Thursday, February 11, 2021

NCCPR in Youth Today: I took a ‘mandated reporter’ training course on child abuse, so you don't have to! (Unless, of course, you do.)

It was a tough year. Perhaps at some point your child became more aggressive or more anxious or more mistrustful or more prone to seek attention — or more withdrawn or more passive or too compliant. Maybe he flinches easily and avoids being touched. Maybe he just doesn’t get along with his peers. Maybe he feels very tired. Maybe he depends too much on adults. Or maybe he’s just not acting his age.

 How about you? Are you socially isolated? Are you physically disabled? Emotionally challenged? Are you more stressed and anxious? Are you more frustrated or impatient? Does your mood change suddenly? Are you impulsive? Do you have issues with authority? Are you feeling emotionally insecure? Do you lack organizational skills?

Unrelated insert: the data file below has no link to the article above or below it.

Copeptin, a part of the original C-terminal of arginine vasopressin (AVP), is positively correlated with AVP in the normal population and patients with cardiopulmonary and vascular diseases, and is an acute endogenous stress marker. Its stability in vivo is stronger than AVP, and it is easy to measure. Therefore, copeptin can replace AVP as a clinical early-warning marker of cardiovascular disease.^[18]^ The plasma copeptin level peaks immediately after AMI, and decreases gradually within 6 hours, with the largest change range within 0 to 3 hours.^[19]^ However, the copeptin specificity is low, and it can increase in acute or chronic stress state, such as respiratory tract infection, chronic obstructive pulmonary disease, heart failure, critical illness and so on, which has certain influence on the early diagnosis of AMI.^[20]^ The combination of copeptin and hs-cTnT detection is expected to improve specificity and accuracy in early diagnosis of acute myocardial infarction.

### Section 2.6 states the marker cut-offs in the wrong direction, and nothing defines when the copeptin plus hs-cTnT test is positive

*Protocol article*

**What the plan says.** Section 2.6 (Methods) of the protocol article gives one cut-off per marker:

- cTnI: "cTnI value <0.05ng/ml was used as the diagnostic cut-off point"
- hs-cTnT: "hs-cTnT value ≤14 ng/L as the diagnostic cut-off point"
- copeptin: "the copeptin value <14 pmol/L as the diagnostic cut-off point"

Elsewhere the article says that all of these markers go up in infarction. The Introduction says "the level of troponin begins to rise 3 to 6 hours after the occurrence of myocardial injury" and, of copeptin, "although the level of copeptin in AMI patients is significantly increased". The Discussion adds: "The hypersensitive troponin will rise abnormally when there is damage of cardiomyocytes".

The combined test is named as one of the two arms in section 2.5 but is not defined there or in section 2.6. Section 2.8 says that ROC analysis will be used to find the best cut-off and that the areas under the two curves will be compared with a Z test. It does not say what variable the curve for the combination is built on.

I don’t mean to get personal. In fact, it’s hard to imagine any adult or child who hasn’t experienced at least one of these things over the past year — even if you don’t include “avoids being touched” and “socially isolated.” I only ask because in at least one state, Pennsylvania, even one of these “signs” or “risk factors” is enough to put you on the radar to possibly be reported to ChildLine, the state’s child abuse hotline, as a child abuser. 

Every one of these “signs” and “risk factors” is included in a training course for professionals in Pennsylvania who are “mandated reporters” of child abuse. In Pennsylvania, as in many states, that’s almost anyone with regular contact with children — including the very people you might reach out to for help if you or you or your child really is experiencing these problems. 

Read the full column in Youth Today